May 2023

Spondylosis, Spinal Stenosis, and MILD

Minimally Invasive Lumbar Decompression, Also Known as the MILD® Procedure, is a Treatment Alternative for Stenosis of the Spine


The causes of back pain can vary widely. Diagnosing the specific causes of your back pain and deciding the appropriate alternatives to treat it is a process that you’ll discuss with your doctor.

But one of the conditions that may lead to back pain is lumbar spinal stenosis. Lumbar spinal stenosis is when your lower spinal canal narrows and compresses the spinal nerves in your lower back. This compression can lead to pain and mobility issues.

In this article, we’ll review lumbar spinal stenosis in more detail, along with a proven effective treatment in appropriate cases called the mild® Procedure.

Spondylosis / Arthritis of the Spine

Many of us will experience spondylosis in our later years. Spondylosis is another word for arthritis of the spine or degenerative disc disease. It results from normal “wear and tear” through the years on both the soft structures and bones that make up the spine. An estimated 90% of adults aged 60 years or older have this condition.

Although any part of the spine may be affected, spondylosis is more frequently seen in the cervical (neck) and lumbar (lower back) areas of the spine.

People with this degenerative condition may or may not experience symptoms. Those without any symptoms often only become aware that they have spondylosis when they are being assessed for another condition that requires imaging of the spine with an X-ray, MRI, or CT scan.

The last three decades have witnessed great leaps in diagnostic imaging quality which makes it far easier to detect the subtle signs of spondylosis clinically. The reality is that most people with spondylosis are generally asymptomatic and don’t experience significant pain or other issues related to these arthritic changes.

Challenge getting up from couch with back painHowever, when symptoms are present, they can vary significantly depending on where this condition is specifically developing. This progressive deterioration of the discs between the spine’s vertebral bodies can lead to symptoms that include pain (known as “discogenic pain”) and a limited range of motion. When this occurs in the lower back, it can indicate Lumbar Spinal Stenosis.

Lumbar Spinal Stenosis

Pausing after getting up from couch with back painMost commonly, lumbar spinal stenosis occurs when spondylosis causes the spinal canal in the lower part of your back to narrow. That narrowing can cause pressure on your spinal cord or the nerves that go from your spinal cord to your muscles. It typically affects the lower L3 to L5 spinal levels of the spine, which can lead to pain that radiates into the leg.

One of the primary early symptoms of lumbar spinal stenosis is pseudoclaudication, also called neurogenic claudication. It can cause your legs to feel heavy – described by some as if they were walking in cement. Other early symptoms may include cramping or discomfort in the leg(s) after a long walk or a sensation of leg numbness or achiness after prolonged standing. In the later stages, the symptoms may progress into more severe leg pain that is exacerbated while walking.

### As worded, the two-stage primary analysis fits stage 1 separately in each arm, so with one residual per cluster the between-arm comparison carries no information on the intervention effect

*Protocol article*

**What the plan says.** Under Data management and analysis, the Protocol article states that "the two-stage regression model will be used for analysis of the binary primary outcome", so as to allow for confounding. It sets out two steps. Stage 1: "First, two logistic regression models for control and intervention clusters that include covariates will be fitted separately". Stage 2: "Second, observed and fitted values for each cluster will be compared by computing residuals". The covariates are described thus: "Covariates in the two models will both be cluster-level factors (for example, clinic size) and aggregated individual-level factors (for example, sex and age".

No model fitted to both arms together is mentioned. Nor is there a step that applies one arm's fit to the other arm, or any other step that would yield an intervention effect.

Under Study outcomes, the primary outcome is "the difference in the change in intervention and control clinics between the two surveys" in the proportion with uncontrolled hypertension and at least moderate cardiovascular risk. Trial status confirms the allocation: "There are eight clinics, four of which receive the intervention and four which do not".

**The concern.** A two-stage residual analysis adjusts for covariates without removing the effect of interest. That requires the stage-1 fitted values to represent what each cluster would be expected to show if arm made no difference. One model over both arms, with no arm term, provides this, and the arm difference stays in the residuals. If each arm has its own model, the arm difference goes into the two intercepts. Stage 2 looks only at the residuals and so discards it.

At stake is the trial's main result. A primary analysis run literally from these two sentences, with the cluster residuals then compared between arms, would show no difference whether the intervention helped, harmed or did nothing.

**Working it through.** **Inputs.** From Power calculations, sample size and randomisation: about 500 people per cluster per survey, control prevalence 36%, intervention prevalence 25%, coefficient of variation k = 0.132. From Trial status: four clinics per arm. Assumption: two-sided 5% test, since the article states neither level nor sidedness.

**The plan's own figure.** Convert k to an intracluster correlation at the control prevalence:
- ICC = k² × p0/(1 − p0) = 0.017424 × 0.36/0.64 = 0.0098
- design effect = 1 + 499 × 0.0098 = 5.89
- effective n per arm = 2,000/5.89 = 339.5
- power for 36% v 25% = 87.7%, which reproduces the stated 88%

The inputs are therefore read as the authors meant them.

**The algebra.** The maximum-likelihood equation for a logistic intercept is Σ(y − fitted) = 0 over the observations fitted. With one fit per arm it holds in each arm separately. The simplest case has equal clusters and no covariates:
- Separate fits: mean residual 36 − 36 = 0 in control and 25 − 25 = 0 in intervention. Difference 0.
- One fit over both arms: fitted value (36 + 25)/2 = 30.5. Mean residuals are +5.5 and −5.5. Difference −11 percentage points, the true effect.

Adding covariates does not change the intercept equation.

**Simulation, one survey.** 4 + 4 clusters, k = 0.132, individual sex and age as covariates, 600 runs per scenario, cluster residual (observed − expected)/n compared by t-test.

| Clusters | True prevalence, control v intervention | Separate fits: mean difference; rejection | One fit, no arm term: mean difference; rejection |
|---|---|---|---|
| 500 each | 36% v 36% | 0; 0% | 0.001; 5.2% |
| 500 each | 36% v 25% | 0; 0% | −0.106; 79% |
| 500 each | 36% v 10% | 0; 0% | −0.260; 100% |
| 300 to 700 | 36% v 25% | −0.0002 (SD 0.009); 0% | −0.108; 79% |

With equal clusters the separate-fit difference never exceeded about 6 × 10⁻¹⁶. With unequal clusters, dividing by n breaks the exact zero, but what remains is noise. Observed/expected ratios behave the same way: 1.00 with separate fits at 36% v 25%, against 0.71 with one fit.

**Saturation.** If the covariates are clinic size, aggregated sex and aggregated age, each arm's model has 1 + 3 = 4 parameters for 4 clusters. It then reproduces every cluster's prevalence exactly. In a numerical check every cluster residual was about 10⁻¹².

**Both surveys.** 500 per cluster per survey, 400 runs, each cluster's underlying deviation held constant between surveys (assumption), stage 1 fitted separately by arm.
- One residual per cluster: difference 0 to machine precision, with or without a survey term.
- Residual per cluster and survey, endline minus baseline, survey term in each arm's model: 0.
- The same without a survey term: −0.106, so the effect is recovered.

However, lumbar spinal stenosis develops differently for everyone. Symptoms may improve, worsen, or be intermittent with occasional flareups and/or activity-related pain.

When the pain from lumbar spinal stenosis begins to affect the quality of your life, it’s time to discuss alternatives for treatment with your doctor.

Excess Ligament Tissue and MILD®

One of the major root causes of Lumbar Spinal Stenosis is the presence of excess ligament tissue that develops on the spine with spondylosis. The mild® Procedure is a minimally invasive approach to remove that excess ligament tissue to restore space in the spinal canal. This removes pressure on the spinal nerves and relieves the associated pain. MILD is an acronym for Minimally Invasive Lumbar Decompression.

The mild® Procedure typically takes less than an hour and can be performed through a single, tiny incision smaller than the size of a baby aspirin (5.1 mm). It can be performed using local anesthetic and light sedation in an outpatient surgery center. It does not significantly alter the structural anatomy of the spine but removes the excess ligament tissue which is a major root cause of pressure on the spinal canal.

This treatment option can be most commonly appropriate when other more conservative therapies – such as physical therapy, pain medications, and/or epidurals – are no longer providing adequate relief. It has a similar safety profile to an epidural steroid injection, but often with lasting results.

Mild®, however, is also only one of many other treatment options that may be appropriate for each individual patient. Your doctor will carefully consider if this is an appropriate option for you according to your safety profile and conditions.

Mild® and Main Line Spine

Mild® is one of many therapies considered and used by the Physical Medicine and Rehabilitation doctors at Main Line Spine. If live in the greater Philadelphia area and know or suspect you have Lumbar Spinal Stenosis and accompanying pain, call us to schedule an appointment to investigate the options appropriate for your situation.

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